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SHCCNJ Fosters and Promotes Opportunities for New Jersey’s 100,000+ Hispanic-Owned Small Businesses

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The Statewide Hispanic Chamber of Commerce of NJ (SHCCNJ) has been a proponent of New Jersey’s Hispanic-owned businesses for more than three decades. From left: SHCCNJ Chairman Luis De La Hoz, SHCCNJ Operations Manager Aixa Lopez, P.E., and SHCCNJ President and CEO Carlos Medina.


TRENTON, N.J. (September 24, 2020) – The Statewide Hispanic Chamber of Commerce of New Jersey (SHCCNJ) sees Hispanic Heritage Month, a time to celebrate the history, culture and contributions of Hispanic-Americans, as the perfect time to spotlight resources for the more than 100,000 Hispanic-owned small businesses that call New Jersey home. Collectively, these businesses contribute more than $20 billion to the state’s economy annually. Hispanic Heritage Month runs from September 15 to October 15.

SHCCNJ has been a proponent of New Jersey’s Hispanic-owned businesses for more than three decades. The Chamber is dedicated to promoting the continued growth and development of New Jersey business by working with the public and private sectors to identify and expand opportunities for its members, advocating for them in the political process, and promoting trade for the New Jersey business community.

When COVID-19 hit, SHCCNJ quickly mobilized its vast network to support Hispanic-owned small businesses throughout the state. Shortly after Governor Phil Murphy declared a state of emergency in March, SHCCNJ members helped hundreds of business owners apply for financing through the federal Paycheck Protection Program (PPP) and Economic Injury Disaster Loans programs, as well as funding from the New Jersey Economic Development Authority’s (NJEDA’s) Small Business Emergency Assistance Grant and Loans programs. SHCCNJ was also one of four organizations selected by the NJEDA to offer support services to businesses seeking federal financial assistance through Small Business Administration (SBA) programs. 

“At SHCCNJ, we see ourselves as one big ‘familia’, or family, and that strong sense of community has never been more important than it is now as our members continue to face challenges brought on by the pandemic,” said SHCCNJ President & Chief Executive Officer (CEO) Carlos Medina. “We are very appreciative of our longstanding partnership with the NJEDA, the resources it provides, and the open line of communication we have with its leadership. This support has been extremely critical to so many of our members.”

Earlier this year, SHCCNJ held its inaugural Latina Entrepreneurship Training Series (LETS), a free, virtual workshop for female entrepreneurs who wanted to learn about topics such as leadership & empowerment, business scale-up, financial management, and strategic marketing pillars. The training is a complement to SHCCNJ’s existing Hispanic Entrepreneurship Training Program (HETP), which provides culturally and linguistically appropriate business education and mentorship services for free to Hispanic small business owners. Taught by bilingual subject-matter experts with real world experience and successful track records in their respective fields, HETP equips participants with the resources and know-how to start and/or expand their businesses.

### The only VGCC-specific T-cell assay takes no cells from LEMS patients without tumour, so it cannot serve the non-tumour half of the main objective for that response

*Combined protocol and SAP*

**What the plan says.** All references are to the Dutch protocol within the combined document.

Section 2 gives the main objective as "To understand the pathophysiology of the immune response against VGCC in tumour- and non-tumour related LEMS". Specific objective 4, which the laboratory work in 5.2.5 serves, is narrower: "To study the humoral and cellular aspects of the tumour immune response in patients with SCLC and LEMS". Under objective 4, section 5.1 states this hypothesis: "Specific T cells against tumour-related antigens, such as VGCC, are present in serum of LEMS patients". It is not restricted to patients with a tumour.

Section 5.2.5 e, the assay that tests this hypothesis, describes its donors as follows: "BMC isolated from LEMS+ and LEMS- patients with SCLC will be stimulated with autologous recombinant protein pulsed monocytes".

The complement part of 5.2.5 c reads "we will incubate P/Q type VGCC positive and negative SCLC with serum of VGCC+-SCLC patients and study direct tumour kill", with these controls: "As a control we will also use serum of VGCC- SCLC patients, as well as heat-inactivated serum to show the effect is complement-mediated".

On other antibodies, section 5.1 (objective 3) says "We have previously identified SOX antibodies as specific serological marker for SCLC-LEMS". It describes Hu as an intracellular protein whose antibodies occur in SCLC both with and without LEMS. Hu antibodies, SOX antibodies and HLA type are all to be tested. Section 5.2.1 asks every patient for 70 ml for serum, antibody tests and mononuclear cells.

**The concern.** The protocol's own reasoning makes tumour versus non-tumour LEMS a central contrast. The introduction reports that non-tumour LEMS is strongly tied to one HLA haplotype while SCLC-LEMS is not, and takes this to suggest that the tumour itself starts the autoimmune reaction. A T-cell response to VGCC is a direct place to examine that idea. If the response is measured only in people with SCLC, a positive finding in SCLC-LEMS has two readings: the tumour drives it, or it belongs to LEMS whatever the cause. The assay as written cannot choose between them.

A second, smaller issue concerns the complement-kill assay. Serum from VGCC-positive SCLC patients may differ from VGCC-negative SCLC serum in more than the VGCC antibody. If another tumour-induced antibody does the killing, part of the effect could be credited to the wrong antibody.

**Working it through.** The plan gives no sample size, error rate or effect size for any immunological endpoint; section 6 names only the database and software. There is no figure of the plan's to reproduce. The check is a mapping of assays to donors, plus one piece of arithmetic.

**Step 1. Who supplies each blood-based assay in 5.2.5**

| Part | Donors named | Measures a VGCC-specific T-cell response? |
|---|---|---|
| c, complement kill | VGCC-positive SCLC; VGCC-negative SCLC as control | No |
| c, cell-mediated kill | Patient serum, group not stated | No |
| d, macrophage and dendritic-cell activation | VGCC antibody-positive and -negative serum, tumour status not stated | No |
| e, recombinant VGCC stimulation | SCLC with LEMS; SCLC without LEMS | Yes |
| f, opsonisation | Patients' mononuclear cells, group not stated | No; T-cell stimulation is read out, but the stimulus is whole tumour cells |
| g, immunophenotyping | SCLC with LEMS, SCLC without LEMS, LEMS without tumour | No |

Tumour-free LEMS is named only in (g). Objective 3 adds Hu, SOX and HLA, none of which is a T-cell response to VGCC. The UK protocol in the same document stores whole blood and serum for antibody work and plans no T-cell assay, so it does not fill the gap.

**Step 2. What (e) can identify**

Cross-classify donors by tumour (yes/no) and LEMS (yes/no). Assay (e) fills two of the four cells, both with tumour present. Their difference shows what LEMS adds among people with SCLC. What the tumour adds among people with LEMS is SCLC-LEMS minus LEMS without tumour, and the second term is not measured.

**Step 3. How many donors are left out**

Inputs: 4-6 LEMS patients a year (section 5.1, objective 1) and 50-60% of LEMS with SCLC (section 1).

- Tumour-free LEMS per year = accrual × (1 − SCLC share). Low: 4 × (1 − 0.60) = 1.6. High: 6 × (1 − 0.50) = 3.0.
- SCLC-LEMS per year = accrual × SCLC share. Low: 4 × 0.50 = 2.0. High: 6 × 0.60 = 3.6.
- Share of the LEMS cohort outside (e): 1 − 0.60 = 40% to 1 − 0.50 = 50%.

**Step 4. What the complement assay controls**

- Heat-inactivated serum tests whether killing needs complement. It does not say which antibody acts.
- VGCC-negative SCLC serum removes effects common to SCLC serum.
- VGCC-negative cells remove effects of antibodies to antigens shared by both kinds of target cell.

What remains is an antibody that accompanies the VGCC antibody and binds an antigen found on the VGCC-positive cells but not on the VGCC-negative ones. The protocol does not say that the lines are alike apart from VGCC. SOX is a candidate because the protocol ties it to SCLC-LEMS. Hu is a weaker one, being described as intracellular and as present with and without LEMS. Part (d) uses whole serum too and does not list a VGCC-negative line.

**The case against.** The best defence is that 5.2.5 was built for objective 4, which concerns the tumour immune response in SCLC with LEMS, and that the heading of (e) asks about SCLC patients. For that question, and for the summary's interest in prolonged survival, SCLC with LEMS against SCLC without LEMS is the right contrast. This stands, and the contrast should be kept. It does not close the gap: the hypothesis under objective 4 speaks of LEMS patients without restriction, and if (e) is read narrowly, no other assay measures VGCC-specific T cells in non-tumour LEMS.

“With its highly talented workforce and its centralized location along the Northeast Corridor, New Jersey is the perfect place for our members to establish their businesses,” said SHCCNJ Chairman Luis O. De La Hoz. “We created LETS and HETP to help our members compete not just here in the Garden State but in the global marketplace as well.”

As the heads of the SHCCNJ, Medina and De La Hoz have a strong pulse on the Hispanic business community and know the value of connecting the Chamber’s members with networking, mentorship, and educational opportunities necessary to flourish in the state. SHCCNJ also offers its members access to legislators and industry leaders through a series of Chamber Talks, community events, and semi-monthly newsletters.
Medina, who sits on the Board of Directors for Horizon Blue Cross/Blue Shield of New Jersey, noted the importance of working with companies of all sizes to add diversity to their Board of Directors or C-suite executives. This is a sentiment that NJEDA CEO Tim Sullivan echoed.

“Hispanic Heritage Month is a time to celebrate one of New Jersey’s greatest assets – its diversity,” Sullivan said. “A stronger, fairer economy starts with including diverse voices in conversations where decisions are being made. Carlos and Luis have been passionate advocates for our efforts to drive opportunities for historically underrepresented communities. Our partnership with the Hispanic Chamber is essential to advancing initiatives focused on inclusion and equity as we confront the challenges created by COVID-19.”

About the New Jersey Economic Development Authority
The New Jersey Economic Development Authority (NJEDA) serves as the State’s principal agency for driving economic growth. The NJEDA is committed to making New Jersey a national model for inclusive and sustainable economic development by focusing on key strategies to help build strong and dynamic communities, create good jobs for New Jersey residents, and provide pathways to a stronger and fairer economy. Through partnerships with a diverse range of stakeholders, the NJEDA creates and implements initiatives to enhance the economic vitality and quality of life in the State and strengthen New Jersey’s long-term economic competitiveness.
 
To learn more about NJEDA resources for businesses call NJEDA Customer Care at 609-858-6767 or visit https://www.njeda.com and follow @NewJerseyEDA on FacebookTwitterLinkedIn and Instagram.
 
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